Ossendrechts world-beating bike

Ossendrecht is part of the community of Woensdrecht, which profiles itself as the most cylcing-orientated community in the country. Ossendrecht used tob e base of a brand of bikes that was admired and ridden by the most famous cyclists of its day. Time to look fort he stories surrounding the Remy, Ossendrechts world-beating bike.

In the 20’s of last century, the Remy-brand was instigated by René Wouters and his wife Mary. René and Mary combined, that was  Remy”. History tells a tale of Wouters being a man who loved his things tailor-made. When Wouters died in the 1950’s, the company was taken over by Henk van der Kloof, from the town of Zundert. Henks daughter Anita takes over: “At that point, my dad had a choice: he could start his own bike shop in Zevenbergen, or take over Remy in Ossendrecht. My mother was opposed to living in Zevenbergen, but she immediately gelled with Ossendrecht. That’s how it came to be. I was very proud of my daddy. He made beautiful things, and the whole cycling world adored him, and my mother as well. There always were many people around our house. We had famous cyclists visit us every day.”

“Remy, that was Ossendrecht’s local magic”, says Ernest Meylemans (63). As a little boy he was a common sight in Remy’s workshop. There he witnessed Henk van der Kloof and framebuilder Marten van den Bergh – known locally as “Marten van Toepse” – practice their art. “Marten van Toepse simply was extremely talented. He knew what a cyclist needed from a bike. And a Remy rode like no other bike in its day. That’s why so many famous cyclists wanted a Remy”.

Famous cyclists indeed appreciated Remy. “Six-day king” René Pijnen, best friend of Henk van der Kloof for example, rode Remy, as did Wim van Est. Jan Janssen too. Gerard Koel (75) also used a Remy. “When I moved tot his region in 1969, Remy was already a well-established brand. I asked Henk to build me a bike for criterium. I did a lot of those, that’s what made me my money. You could ask Henk for whatever you wanted, he’d simply build it, and build it well. Marten was a fantastic welder. That Remy was made to fit me and my needs, and it was light as a feather. In that time, if you wanted a state-of-the-art bike, you wanted a Remy. I drove Remy’s until I ended my career in 1974. The atmosphere in Ossendrecht was wonderful. Henk and Cor simply enjoyed it all. Their house was a sort of livingroom with an atmosphere you’re not ever going to find nowadays in a bikeshop. Time is money today, but for Henk and Cor it was the atmosphere what was important.” Jo de Roo (79) agrees with Koel on that. De Roo won the famous Tour of Flanders in 1965, riding a Remy. “Cor was an amazing hostess”, he says, “it was always pleasant in Ossendrecht.” De Roo originally comes from the province of Zeeland, but as a starting cyclist he couldn’t find what he needed in that region. So he went to Ossendrecht. Remy sold him his first racing bike in the 1950’s. “That was a black Arend, not a Remy”, he laughs, “i changed to Remy’s much later, when I raced fort he Televizier-team. That team was sponsored by a big bike-brand, but we still rode Remy’s, with the sponsors name stickered on them. Why? Because the major cycling brands didn’t have specialized racing departments then like they have today. You simply couldn’t win on those bikes. Remy’s were super light and tailor made. As cyclists we gave it our all to win, and Marten and Henk gave their all to build the best possible bikes. My victory in the Tour of Flanders in 1965, and in the “Omloop het Volk” in 1966 officially weren’t done using a Remy, but I know better than that.”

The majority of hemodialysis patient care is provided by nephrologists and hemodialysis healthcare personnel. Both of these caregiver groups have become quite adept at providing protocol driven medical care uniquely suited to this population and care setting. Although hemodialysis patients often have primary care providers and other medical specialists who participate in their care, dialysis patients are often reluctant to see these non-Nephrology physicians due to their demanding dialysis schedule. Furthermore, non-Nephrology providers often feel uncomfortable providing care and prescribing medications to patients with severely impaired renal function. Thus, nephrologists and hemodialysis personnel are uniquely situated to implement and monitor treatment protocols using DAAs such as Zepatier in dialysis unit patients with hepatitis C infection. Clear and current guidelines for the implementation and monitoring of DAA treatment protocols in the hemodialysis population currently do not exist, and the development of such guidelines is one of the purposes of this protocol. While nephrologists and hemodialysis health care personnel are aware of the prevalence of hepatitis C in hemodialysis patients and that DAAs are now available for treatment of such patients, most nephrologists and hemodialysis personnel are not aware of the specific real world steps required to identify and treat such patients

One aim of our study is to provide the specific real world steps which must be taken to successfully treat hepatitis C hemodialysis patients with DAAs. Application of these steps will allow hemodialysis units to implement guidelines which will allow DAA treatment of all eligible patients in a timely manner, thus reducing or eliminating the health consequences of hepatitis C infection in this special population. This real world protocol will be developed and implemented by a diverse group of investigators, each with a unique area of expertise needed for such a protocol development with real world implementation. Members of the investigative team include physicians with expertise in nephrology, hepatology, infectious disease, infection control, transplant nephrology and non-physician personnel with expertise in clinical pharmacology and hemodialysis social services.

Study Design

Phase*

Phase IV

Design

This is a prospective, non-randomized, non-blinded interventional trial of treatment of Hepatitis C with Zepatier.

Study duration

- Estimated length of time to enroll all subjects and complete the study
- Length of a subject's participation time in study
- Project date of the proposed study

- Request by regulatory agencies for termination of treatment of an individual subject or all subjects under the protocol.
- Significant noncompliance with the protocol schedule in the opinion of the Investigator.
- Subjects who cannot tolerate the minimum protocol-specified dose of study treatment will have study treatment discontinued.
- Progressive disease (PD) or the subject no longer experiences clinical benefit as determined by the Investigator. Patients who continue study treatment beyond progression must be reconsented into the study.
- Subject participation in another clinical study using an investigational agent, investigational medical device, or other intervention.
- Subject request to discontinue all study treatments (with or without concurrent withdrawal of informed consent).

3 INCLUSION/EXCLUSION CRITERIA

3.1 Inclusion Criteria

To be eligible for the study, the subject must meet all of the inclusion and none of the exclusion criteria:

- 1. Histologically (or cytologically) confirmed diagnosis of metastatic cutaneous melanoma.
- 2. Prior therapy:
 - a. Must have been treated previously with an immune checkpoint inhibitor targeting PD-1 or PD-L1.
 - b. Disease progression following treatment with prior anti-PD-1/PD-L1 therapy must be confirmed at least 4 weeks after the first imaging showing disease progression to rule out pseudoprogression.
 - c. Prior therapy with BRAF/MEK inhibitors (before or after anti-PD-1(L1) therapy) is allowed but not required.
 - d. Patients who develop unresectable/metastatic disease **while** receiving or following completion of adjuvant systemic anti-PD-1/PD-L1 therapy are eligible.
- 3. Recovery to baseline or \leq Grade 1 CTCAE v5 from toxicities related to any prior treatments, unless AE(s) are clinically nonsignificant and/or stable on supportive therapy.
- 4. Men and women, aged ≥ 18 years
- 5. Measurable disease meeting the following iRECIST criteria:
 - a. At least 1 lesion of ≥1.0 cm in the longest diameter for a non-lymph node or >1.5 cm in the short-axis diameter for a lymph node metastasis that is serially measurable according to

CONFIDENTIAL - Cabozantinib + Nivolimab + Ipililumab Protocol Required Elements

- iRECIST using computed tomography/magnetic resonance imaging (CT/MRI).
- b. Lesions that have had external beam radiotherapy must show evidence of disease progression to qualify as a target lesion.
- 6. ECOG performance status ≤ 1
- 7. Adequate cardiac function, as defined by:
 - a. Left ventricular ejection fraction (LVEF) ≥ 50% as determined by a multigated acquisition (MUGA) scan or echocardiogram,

Henk en Cor van der Kloof and Marten van den Bergh have all passed away some time ago. So has Willem Pluijmers, who was the painter that gave many Remy’s their color. His grandson Fardo Verswijver (38) inherited some of the Remy-ideas from his grandfather. “Grandpa learned a lot in his time with Remy, and he taught me everything I know, also about how important it is to measure a bike, something Remy was one of the first to seriously look into. A Remy used to fit like a glove, and since i did a lot of races myself I know how important that is. I own two Remy’s. One of those was maintained by my grandpa in his bikeshop, that he opened after Remy closed down. I own a bikeshop myself now, where I use the knowledge my grandpa gave me on a daily basis. Remy holds a strong emotional value for me.”

That emotional value is even larger for Anita van der Kloof. “My brother didn’t continue the company, unfortunately. I sometimes think I would have done it, if I had been a boy, but that is merely a thought. I don’t think there would be a place for Remy in the current cycling world. That is simply too cold and too commercial. My father was more of a quiet man, very modest, a bit quiet even. Professional teams asked him to build bikes for them on a regular basis. He couldn’t sponsor them, simply because Remy consisted of only five people. There was a shop incorporated in our house in Ossendrecht, where many locals bought a bike in their day. Sometimes my father and his people would build a few thousand bikes a year, they simply didn’t have the capacity to sponsor a professional cycling team. But my father was very proud of all the interest Remy attracted, and secretly it hurt him to have to say “no”. I know deep down inside he smiled proudly when a Remy won an important race. The tradition was for a winning rider to come and bring cake tot he shop after a victory. Sometimes we ate cake every single day. The local bakery made a huge profit from Remy. If you know where to look you can still find many Remy’s around today. They museumworthy now. I’m glad Remy hasn’t been forgotten.”


The tale of Remy was published by De Zuidwestkrant in 2016. 


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